One of the advisors connected the skill of listening to influence. "I don't work for wealthy clients because I'm grateful that they use me," he said. "I don't work with wealthy clients for my own self-worth. I work with wealthy families because these families can influence the world, and I have a special knack at influencing them."
Good listening leads to trust, but as another advisor looked at the trust issues she's observed in her clients, she also saw the challenges of damaged family interactions--something many advisors will recognize from their own experiences. "People don't talk about preparation for wealth because they don't know how [to offer such preparation]," she noted. "They send their kids to Harvard, Yale, etc.--the most esteemed places where they get excellent educations--MBAs, CPAs, law degrees--and they expect that will prepare them to manage the family business or wealth. But it doesn't--they don't trust each other, and it destroys the estate. The problem is that these degrees, while they are good, don't address the core issues of communication and trust."
When advisors analyze a client case with other team members, the challenges of the family dynamics inform any planning and implementation. Solid plans will never be implemented if they don't account for the relationships between the parents and their children's spouses or a business-owner and her partners, for example.
"All of the folks in this study see themselves as working with families on the non-financial aspects of their wealth," says Whitaker. "So family dynamics are a huge part of it--the individual motivation and goals and then family business organizations. Everyone we spoke to sees themselves or participates in some way in the education of younger family members, for example. A big part of the work is especially around motivation, around trust, helping them develop their own life goals and such. That's the positive side--in addition to the horror stories that one can come up with."
Part of communicating effectively with clients is the filtering that advisors have to do to really understand what clients are actually telling them and diplomatically, but fearlessly, following up with questions when necessary. In addition to having a list of questions they think will get at the heart of the family and financial matters, they need the ability to steer the conversation to the right point. It's a tall order for advisors who themselves are not in the right emotional place to manage these topics with clients.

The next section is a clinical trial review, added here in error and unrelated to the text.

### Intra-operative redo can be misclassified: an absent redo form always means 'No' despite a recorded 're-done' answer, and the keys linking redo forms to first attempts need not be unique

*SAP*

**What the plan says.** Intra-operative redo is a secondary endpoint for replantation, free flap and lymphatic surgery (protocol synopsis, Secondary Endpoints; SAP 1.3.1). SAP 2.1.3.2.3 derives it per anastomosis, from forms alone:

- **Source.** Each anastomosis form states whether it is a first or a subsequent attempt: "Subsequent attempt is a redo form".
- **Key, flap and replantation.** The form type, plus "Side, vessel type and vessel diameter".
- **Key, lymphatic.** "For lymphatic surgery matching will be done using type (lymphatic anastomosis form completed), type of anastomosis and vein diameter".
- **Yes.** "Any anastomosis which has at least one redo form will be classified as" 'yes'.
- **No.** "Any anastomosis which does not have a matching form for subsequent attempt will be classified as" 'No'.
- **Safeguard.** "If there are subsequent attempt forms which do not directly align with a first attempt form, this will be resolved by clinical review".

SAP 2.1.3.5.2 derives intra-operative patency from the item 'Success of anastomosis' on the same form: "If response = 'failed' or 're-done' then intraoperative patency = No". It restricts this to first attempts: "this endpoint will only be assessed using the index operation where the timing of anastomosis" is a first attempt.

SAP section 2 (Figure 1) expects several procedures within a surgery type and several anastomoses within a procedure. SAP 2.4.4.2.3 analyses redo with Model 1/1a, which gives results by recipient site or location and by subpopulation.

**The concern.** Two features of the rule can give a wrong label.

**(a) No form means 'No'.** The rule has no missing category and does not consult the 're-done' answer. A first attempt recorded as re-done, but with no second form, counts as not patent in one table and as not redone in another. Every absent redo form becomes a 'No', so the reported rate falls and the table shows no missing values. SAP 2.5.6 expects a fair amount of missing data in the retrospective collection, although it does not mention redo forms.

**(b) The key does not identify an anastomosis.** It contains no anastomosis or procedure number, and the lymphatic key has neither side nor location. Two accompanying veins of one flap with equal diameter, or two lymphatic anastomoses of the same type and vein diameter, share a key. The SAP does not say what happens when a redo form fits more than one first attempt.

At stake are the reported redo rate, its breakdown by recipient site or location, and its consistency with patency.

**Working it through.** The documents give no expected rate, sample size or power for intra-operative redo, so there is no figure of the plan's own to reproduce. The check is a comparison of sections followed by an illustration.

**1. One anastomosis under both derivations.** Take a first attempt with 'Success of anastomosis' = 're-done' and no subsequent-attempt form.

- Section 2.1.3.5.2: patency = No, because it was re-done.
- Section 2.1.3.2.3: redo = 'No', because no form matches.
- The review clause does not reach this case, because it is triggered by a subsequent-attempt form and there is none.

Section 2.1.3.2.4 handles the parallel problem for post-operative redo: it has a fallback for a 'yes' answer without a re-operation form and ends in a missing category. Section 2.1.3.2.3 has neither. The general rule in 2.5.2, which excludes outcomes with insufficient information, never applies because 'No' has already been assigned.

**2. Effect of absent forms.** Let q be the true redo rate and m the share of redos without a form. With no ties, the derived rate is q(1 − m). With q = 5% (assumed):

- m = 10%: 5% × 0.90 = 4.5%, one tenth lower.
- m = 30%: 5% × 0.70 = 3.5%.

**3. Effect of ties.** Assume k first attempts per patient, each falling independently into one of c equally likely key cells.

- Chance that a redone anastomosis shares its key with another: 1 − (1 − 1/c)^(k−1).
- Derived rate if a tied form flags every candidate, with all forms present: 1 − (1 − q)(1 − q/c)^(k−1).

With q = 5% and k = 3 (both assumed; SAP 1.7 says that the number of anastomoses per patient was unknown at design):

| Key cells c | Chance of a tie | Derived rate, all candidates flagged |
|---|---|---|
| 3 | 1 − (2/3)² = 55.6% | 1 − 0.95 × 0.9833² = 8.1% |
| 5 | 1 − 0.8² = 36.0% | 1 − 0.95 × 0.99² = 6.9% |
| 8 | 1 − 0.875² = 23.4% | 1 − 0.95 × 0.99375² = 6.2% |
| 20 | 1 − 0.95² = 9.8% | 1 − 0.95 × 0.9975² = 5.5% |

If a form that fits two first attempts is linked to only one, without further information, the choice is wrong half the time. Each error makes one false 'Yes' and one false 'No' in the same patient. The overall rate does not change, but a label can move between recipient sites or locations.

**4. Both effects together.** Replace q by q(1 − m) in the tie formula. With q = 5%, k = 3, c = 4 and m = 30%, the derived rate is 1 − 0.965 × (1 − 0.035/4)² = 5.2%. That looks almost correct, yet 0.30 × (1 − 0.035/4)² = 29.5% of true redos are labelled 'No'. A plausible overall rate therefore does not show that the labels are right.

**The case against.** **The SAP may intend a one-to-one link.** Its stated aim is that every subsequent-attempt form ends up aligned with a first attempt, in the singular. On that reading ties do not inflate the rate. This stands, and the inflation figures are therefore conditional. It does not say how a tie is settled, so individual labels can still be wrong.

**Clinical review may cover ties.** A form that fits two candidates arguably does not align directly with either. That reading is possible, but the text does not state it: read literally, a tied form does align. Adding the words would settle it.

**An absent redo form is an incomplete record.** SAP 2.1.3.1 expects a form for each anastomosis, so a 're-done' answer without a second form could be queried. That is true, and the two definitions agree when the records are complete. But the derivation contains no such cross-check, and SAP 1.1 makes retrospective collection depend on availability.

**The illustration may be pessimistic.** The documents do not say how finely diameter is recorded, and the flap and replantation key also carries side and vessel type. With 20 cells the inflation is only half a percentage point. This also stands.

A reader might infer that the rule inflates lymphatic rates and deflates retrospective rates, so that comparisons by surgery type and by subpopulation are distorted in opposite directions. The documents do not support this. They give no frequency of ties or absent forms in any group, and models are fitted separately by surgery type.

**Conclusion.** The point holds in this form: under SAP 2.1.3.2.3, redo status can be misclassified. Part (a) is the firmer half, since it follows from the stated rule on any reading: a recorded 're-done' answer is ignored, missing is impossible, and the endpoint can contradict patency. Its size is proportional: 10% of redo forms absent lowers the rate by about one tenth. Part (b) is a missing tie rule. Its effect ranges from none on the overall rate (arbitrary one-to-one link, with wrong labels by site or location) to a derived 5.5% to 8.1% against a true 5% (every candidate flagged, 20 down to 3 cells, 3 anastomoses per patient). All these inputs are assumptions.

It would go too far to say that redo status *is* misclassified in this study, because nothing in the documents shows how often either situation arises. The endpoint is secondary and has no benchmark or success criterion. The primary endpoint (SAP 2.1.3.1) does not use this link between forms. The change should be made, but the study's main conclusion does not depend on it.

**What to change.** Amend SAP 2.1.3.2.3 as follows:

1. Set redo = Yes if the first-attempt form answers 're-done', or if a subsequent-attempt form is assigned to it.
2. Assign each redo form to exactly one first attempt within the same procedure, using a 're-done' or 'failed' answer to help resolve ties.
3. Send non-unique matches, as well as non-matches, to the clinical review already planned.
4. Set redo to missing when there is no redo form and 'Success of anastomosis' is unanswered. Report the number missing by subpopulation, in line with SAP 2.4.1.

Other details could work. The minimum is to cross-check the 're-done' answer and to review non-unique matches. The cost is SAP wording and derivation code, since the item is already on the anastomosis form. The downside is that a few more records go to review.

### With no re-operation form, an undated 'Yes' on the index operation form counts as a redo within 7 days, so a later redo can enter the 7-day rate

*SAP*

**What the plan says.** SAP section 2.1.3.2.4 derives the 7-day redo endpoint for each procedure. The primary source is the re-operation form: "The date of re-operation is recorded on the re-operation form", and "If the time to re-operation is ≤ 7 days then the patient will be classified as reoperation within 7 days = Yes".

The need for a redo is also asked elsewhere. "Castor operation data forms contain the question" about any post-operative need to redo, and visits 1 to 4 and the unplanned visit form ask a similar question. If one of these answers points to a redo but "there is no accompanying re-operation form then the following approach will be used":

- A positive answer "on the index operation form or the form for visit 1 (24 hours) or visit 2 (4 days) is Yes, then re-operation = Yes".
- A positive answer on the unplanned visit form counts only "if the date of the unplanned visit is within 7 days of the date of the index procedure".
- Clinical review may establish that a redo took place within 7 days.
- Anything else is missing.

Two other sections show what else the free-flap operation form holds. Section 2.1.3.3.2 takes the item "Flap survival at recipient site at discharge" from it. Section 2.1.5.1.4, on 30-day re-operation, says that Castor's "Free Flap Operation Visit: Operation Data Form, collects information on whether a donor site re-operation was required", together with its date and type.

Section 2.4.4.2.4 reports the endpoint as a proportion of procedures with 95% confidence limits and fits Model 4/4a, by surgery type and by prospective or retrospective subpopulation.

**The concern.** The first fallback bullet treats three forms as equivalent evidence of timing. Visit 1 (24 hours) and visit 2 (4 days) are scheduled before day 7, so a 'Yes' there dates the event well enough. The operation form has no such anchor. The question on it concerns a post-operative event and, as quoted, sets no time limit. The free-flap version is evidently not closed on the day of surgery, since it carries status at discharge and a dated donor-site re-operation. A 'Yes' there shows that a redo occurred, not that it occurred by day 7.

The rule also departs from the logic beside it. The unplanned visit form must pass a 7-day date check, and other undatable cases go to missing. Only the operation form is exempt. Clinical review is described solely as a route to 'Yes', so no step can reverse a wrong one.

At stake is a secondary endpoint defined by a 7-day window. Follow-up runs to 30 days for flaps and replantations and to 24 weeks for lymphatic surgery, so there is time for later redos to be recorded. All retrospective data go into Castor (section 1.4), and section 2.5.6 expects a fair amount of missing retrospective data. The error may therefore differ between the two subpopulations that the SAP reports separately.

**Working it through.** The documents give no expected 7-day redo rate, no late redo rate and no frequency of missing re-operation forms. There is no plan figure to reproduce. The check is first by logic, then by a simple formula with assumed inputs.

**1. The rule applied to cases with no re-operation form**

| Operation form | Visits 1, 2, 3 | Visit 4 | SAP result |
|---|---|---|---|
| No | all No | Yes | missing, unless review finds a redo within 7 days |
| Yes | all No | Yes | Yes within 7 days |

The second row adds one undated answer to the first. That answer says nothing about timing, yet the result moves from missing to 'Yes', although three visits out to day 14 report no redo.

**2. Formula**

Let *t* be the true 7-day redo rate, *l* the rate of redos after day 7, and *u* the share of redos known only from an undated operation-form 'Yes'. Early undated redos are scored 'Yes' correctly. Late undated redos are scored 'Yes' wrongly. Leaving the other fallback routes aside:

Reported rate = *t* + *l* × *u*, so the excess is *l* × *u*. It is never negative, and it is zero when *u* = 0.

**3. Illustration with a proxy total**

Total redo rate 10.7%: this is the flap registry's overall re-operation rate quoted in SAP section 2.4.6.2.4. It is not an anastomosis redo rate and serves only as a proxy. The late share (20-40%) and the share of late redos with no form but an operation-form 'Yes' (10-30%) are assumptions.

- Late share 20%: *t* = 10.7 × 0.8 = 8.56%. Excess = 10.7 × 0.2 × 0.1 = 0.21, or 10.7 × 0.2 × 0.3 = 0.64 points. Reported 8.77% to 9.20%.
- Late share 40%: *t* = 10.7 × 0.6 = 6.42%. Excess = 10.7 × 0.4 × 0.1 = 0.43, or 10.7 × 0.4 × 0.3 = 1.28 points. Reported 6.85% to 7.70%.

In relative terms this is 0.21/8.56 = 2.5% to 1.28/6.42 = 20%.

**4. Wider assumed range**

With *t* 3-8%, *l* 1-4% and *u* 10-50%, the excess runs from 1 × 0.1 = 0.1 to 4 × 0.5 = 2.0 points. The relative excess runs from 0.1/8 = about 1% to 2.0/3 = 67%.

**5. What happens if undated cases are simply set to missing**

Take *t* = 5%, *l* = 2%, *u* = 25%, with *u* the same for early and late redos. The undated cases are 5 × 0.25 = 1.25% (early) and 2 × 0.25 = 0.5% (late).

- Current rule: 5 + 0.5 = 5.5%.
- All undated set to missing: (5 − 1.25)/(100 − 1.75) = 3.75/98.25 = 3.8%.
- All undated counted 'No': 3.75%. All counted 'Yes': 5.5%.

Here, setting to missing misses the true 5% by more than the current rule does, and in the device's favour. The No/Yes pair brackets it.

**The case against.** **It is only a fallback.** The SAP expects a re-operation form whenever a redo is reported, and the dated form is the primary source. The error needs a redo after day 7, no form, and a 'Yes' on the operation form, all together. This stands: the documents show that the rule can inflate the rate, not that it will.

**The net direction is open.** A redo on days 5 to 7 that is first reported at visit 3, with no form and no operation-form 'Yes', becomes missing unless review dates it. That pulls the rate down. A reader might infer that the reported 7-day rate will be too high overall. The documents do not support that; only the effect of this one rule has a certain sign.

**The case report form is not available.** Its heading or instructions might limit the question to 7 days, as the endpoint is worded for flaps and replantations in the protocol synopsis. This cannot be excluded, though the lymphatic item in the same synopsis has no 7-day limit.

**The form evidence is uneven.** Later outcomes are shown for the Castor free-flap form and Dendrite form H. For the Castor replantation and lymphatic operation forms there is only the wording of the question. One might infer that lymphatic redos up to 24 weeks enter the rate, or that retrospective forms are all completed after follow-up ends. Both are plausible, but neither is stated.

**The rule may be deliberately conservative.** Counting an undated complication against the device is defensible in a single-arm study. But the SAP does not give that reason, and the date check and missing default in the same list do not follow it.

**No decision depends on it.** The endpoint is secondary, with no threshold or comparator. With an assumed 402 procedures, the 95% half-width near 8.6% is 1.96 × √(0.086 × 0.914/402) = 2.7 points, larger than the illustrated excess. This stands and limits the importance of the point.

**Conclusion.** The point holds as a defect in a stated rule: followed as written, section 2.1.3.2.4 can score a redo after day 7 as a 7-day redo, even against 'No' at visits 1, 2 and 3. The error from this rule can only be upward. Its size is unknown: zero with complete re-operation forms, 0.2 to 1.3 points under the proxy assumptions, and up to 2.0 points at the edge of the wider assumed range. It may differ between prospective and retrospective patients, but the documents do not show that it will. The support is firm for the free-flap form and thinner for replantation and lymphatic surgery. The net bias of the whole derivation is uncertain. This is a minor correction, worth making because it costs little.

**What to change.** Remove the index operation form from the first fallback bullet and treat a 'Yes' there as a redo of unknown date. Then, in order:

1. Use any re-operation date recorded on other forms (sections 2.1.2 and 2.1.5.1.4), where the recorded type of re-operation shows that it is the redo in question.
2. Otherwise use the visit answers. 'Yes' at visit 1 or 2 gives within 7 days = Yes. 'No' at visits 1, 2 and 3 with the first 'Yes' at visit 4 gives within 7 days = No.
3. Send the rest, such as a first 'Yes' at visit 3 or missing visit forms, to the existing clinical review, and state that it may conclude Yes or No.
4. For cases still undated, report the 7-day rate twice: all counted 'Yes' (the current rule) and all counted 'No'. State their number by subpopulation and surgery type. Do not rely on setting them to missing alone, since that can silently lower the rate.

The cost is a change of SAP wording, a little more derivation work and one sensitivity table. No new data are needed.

Whitaker sees the importance of advisors managing their own anxieties--many advisors he coaches will tell him that they don't like to ask questions, since they don't know where the answers will lead. Like lawyers in a courtroom examining someone on the witness stand, they want to know how the person will answer any question before they ask it. As Whitaker observes, "The point is that you have to trust yourself and your own emotional reactions to these folks and recognize that you're being paid not just to manage assets but to manage relationships with people."
Importance of Teams
This study revealed to advisors who work with affluent clients the importance of a planning team approach and of the commitment of each individual team member to the joint efforts. It's a process I call "high performance collaborations" and which I've brought up in many previous columns. Any single advisor can't learn everything and certainly can't become an expert in all necessary disciplines. "One of the practice recommendations that we could take from this study was the importance of a team effort and collaborating with other folks with different areas of expertise," notes Whitaker.
"One of the things that we saw generally throughout the advisors in the study was that the teams were of particular sorts where they combine the knowledge of counseling or family systems with expertise around investments or the legal side of things, reports Whitaker. "That's the basic team dynamic that a lot of these folks have tuned in to that's very successful for them. The trick is you have to have the psychological folks who are open to some financial knowledge and you have to have hard folks who are also respectful of and open to the emotional softer issues."
One advisor noted the importance of bringing in other experts to enable him to understand the family dynamics better: "Key skills [in this work] are listening and empathy. We have brought in consultants to help us with cases when we were over our heads, and that has really increased our understanding. There are cases where you start with one issue--like a case with a kid overspending, and then that moves into the mother's relationship with the daughter-in-law and eventually the whole family systems issues need to be addressed. In that case, we do family meetings a few times a year, and bring in a consultant."
Lewis Schiff is the principal of Advanced Planning Group, a private wealth specialist for advisors and their clients, and the author of The Middle-Class Millionaire. He can be reached at firstname.lastname@example.org.